New Year’s resolutions for the Catholic family
It’s that time of year again. Time to make a list of resolutions for the new year and forget about them before the month of January comes to an end. Or at least that’s how it usually goes for me. No matter what your resolutions are, if you take on too big of a change — or too many changes — it can be easy to quit. Or maybe you don’t buy into the whole New Year’s resolutions hoopla and would rather wait until Lent to focus on the changes you need to make. But January is an opportunity to improve not just your health or your spending habits, but your spiritual life as well.
There are countless spiritual resolutions to make for the new year, but picking just one or two is ideal so that you don’t become overwhelmed or start to feel like a failure if you miss them once or twice. Just remember to keep it simple at first, and as your resolutions turn into habits, you can add more.
Go to confession
Some of us don’t get to confession nearly enough. The new calendar year is your opportunity to get in the habit by setting aside the time to go. Find out when confession is offered at your parish or another local parish. If those times aren’t accessible to you, contact your pastor about scheduling a specific time for you to attend. Then stick to it. Put it on your calendar for bimonthly, once a month, every other month — whatever schedule will best ensure that you go to confession on a regular basis. If you’re nervous, remember that your priest has likely heard it all in confessions over the years and there are apps to help you get through it. Laudate is a great one.
Set a time each day to pray
Start small. If you haven’t been praying daily at all, set aside just five minutes during your favorite part of the day. If you already pray daily but feel like you can do more, than choose a time of day when you aren’t praying to add additional prayer time in. In the mornings you can say a prayer to start your day. At 3 o’clock you can try the Divine Mercy Chaplet. And of course, if you aren’t praying the rosary daily, you can add those 15 minutes in during your day even if it ends up being while you’re driving. If you really want to kick your prayer life into high gear, join the Nineveh 90 day challenge.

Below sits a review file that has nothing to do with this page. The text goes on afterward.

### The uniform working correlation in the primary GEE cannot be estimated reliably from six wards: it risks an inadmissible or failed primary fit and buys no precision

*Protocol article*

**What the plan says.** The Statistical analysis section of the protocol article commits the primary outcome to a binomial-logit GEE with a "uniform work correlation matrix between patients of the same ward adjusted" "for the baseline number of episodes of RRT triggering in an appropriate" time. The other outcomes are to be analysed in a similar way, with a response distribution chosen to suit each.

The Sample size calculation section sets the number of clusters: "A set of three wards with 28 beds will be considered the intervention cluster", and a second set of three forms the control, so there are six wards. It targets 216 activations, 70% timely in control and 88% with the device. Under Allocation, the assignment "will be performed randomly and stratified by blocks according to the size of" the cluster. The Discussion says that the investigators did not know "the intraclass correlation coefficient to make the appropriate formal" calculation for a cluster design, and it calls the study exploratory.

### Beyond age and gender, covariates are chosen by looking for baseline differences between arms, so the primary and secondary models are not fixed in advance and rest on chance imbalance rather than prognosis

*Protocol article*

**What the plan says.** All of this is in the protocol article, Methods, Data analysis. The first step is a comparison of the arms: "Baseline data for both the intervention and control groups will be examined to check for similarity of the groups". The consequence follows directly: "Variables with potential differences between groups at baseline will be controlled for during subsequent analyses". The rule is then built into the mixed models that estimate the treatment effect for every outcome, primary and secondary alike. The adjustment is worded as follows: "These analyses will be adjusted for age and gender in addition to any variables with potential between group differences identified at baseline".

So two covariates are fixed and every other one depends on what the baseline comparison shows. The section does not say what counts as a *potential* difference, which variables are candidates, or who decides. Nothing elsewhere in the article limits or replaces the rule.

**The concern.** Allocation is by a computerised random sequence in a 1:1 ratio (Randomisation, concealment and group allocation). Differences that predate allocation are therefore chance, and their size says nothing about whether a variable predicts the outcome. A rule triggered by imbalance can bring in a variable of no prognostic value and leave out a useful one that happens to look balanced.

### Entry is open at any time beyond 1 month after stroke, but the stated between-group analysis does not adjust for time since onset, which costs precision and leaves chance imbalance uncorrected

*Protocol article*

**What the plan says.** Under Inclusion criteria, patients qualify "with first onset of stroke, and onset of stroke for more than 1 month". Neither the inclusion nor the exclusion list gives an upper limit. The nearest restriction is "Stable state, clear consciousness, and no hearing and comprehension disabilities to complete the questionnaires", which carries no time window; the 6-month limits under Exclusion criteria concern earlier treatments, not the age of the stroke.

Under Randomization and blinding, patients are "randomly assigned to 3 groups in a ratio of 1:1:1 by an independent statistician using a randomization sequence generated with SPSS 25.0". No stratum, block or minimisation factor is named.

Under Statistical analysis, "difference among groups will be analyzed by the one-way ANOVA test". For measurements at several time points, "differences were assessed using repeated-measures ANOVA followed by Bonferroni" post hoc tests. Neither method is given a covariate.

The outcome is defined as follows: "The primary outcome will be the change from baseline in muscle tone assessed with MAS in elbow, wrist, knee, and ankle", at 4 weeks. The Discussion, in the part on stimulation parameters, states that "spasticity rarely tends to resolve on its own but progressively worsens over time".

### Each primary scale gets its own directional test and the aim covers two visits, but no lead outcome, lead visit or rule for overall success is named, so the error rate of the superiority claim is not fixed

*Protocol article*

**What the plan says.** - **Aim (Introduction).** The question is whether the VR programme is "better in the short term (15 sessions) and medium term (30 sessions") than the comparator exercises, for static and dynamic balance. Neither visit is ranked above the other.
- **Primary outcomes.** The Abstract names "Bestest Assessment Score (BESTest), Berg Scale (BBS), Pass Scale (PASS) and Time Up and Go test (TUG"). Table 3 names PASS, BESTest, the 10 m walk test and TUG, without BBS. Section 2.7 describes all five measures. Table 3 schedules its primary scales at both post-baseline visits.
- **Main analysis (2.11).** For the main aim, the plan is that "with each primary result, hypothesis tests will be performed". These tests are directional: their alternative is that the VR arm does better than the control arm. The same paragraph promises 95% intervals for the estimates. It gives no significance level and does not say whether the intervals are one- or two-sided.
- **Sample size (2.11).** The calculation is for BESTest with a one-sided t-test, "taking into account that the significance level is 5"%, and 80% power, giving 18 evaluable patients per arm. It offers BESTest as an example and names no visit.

Celebrate feast days with the children
Take a look at a Catholic calendar and find some feast days to celebrate with your children. Start with your patron saints and find ways to make it fun for your children to learn about these saints. Websites like CatholicIcing.com offer great ideas from activities to recipes that bring Catholic saints to life for children. You can watch a video, draw a picture, or enjoy food from the country where your saint is from.
Participate in First Saturdays
We just celebrated the 100th anniversary of Our Lady of Fatima in 2017. One of the requests of Our Lady was that we participate in the Five First Saturdays which involves going to confession, receiving Holy Communion, saying five decades of the rosary, and mediating for 15 minutes on the mysteries of the rosary each first Saturday for five consecutive months.
Attend daily Mass
Daily Mass can be tricky when you work or have small children, but if you search you may be able to find a daily Mass that can work for you. While you likely won’t be able to attend each day unless you work from home and Mass begins after the children are in school, you can put it on your calendar for once a month or once a week and make an effort to go. First Friday is a good way to start as there are often Masses at noon.
Bring a friend to Sunday Mass
One of the recent requests of our pastor is that we bring a friend to Mass. Whether the person is a former Catholic, a Catholic who has strayed, or someone who has never been to Catholic Mass or any church service whatsoever, it is an important part of being Catholic to evangelize. Helping someone to see the beauty of the Catholic faith can help reignite your own faith and remind you of why you are Catholic.
Renew your baptismal vows
Kick off the new year by renewing your baptismal promises with your family. It’s easy, you can do it within your own home, and it will remind you of what it is to be a Catholic. It might just be the boost you need to be a more spiritual person in 2020.
One small step toward improving your spiritual life is all you need to become a stronger Catholic in the new year. And with each step you take, you can follow it up with another when you’re ready. Have a happy new year and may God bless you in 2020!